How do you describe your job to average people?
I am part of a team that protects the availability and integrity of information necessary for United Nations workers around the world to ensure food security and quality for everyone.
Why did you get into IT security?
The U.N. is one of many organizations where people who are looking to give back can serve with pride. Prior to the U.N., I worked as a consultant with the U.S. Department of Defense and many other federal agencies. If you want to have meaning in a career, then the U.N. provides a great opportunity.
What is one of your biggest challenges?
U.N. staff and our partners need to consciously balance the conflicting pressures for transparency with those to properly protect sensitive information. We must also be concerned with the subset of research which constitute valuable and commercially exploitable intellectual property. Once we establish what needs to be protected, we introduce appropriate controls, which cannot be narrowly constrained to technical measures associated with our IT systems, but need to be all encompassing, to consider staff, physical and procedural security as well.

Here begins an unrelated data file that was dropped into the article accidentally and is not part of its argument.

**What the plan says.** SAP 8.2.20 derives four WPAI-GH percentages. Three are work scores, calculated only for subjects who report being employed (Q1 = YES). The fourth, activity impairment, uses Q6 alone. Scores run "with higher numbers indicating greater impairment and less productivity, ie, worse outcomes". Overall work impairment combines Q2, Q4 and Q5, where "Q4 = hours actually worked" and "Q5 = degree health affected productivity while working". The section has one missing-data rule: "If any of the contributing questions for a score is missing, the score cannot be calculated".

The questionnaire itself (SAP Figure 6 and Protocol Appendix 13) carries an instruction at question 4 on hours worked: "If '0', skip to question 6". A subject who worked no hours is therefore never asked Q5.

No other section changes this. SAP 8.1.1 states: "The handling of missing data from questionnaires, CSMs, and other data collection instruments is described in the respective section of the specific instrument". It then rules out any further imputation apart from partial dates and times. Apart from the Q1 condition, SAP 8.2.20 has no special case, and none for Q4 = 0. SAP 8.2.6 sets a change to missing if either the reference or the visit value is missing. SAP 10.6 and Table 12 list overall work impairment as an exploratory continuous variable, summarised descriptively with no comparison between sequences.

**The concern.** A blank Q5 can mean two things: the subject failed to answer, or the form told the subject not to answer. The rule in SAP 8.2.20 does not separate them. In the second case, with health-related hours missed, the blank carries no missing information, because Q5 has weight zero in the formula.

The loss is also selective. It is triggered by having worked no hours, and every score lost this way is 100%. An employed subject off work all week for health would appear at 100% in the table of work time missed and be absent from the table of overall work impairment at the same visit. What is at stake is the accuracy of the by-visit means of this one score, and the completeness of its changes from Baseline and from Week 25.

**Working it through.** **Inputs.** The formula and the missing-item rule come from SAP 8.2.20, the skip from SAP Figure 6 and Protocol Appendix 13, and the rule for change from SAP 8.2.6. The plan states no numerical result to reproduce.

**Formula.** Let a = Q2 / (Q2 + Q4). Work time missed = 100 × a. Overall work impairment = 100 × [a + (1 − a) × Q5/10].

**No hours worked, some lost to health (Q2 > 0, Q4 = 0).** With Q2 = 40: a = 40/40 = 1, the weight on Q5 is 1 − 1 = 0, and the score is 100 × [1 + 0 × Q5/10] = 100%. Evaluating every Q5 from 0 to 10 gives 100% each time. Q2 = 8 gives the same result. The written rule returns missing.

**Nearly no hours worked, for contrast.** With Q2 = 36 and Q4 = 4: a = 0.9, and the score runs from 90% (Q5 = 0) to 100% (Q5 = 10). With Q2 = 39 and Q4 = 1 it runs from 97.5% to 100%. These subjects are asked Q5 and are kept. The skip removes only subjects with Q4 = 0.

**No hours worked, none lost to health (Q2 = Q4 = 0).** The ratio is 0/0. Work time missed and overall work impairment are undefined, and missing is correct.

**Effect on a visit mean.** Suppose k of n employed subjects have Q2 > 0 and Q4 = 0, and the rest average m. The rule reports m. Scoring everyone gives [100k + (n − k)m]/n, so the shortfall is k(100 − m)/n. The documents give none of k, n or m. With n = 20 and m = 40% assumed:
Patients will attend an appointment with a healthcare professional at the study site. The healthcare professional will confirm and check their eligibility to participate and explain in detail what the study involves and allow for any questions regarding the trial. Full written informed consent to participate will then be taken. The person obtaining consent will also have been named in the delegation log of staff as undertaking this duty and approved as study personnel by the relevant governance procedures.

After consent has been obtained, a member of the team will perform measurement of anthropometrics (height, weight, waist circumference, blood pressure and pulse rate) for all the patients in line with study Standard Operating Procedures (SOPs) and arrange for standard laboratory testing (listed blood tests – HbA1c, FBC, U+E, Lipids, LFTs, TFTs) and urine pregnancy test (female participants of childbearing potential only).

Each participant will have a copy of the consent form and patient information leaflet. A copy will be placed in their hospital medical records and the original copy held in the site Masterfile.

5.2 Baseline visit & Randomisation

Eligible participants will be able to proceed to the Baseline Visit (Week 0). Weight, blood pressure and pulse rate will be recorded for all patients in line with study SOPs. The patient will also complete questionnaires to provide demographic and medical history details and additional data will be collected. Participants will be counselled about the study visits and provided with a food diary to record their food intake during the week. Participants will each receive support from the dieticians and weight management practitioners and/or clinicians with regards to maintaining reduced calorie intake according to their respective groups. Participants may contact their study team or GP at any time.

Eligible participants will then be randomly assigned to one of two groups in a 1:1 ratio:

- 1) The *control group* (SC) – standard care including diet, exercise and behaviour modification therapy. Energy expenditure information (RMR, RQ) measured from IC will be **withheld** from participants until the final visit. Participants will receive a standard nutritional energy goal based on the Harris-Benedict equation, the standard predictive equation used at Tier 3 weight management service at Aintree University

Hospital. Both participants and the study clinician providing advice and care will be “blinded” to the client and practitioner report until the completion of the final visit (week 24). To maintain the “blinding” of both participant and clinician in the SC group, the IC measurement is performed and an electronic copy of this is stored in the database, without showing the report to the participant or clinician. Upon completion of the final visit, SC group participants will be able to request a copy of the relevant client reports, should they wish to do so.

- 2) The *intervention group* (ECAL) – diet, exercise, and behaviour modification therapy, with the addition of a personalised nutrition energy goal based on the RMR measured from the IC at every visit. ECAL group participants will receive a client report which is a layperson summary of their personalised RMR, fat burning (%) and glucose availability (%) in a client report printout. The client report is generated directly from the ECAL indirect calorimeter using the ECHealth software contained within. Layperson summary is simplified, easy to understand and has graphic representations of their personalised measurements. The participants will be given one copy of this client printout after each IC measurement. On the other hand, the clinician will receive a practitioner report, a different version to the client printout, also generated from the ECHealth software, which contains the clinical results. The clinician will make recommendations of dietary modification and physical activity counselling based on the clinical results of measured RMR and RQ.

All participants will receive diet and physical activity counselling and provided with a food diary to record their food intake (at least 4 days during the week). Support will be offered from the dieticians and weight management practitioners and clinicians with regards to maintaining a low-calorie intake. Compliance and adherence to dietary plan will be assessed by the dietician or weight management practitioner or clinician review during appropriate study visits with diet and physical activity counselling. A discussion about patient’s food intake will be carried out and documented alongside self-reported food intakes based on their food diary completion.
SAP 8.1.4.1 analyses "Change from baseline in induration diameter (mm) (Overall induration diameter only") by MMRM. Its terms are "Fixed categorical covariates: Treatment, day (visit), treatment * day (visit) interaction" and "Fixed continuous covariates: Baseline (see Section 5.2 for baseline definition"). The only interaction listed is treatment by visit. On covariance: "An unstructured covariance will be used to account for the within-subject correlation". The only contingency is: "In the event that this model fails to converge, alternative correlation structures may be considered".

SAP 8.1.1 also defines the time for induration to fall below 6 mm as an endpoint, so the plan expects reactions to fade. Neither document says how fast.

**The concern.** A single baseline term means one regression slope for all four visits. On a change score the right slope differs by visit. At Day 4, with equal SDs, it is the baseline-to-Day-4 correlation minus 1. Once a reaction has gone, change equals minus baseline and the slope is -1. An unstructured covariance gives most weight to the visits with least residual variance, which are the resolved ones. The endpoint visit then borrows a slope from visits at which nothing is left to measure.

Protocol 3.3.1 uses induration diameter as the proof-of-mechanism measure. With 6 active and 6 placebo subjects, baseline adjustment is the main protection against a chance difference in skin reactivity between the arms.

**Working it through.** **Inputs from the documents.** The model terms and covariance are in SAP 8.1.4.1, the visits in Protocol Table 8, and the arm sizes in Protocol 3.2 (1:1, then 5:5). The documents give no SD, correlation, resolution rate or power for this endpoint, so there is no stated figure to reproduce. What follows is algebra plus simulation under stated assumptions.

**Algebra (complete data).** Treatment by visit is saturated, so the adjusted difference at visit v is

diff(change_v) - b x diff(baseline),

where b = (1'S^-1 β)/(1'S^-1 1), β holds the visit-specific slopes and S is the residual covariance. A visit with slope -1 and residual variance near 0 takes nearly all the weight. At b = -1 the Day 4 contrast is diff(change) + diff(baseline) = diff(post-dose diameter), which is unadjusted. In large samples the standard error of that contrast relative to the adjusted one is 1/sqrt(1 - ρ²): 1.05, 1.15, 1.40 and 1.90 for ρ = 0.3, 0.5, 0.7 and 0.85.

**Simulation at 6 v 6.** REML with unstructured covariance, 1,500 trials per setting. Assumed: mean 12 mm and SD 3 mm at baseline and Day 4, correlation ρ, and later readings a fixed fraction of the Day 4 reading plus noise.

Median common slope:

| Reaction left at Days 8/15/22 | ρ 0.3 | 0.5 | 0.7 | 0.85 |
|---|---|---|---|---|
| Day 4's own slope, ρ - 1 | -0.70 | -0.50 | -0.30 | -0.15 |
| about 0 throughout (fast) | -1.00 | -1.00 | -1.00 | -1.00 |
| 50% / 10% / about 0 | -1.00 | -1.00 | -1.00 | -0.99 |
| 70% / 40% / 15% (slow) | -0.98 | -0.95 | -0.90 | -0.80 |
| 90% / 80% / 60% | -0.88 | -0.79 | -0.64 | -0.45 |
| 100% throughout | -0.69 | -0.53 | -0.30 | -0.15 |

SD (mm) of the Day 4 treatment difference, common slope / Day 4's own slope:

What keeps you up at night?
The average computer user has the potential to become an open door for cyber criminals. Many in management believe that applications are inherently secure and resist any security review. Everyone insists on mobile devices, and we provide them without particular safeguards. These devices run apps that anyone can download freely.
Of what are you most proud?
Security has the potential to become an innovation agent. Introducing digital contract signing and developing a single application across all U.N. agencies with federated access demonstrated a CISO's ability to be a change agent.
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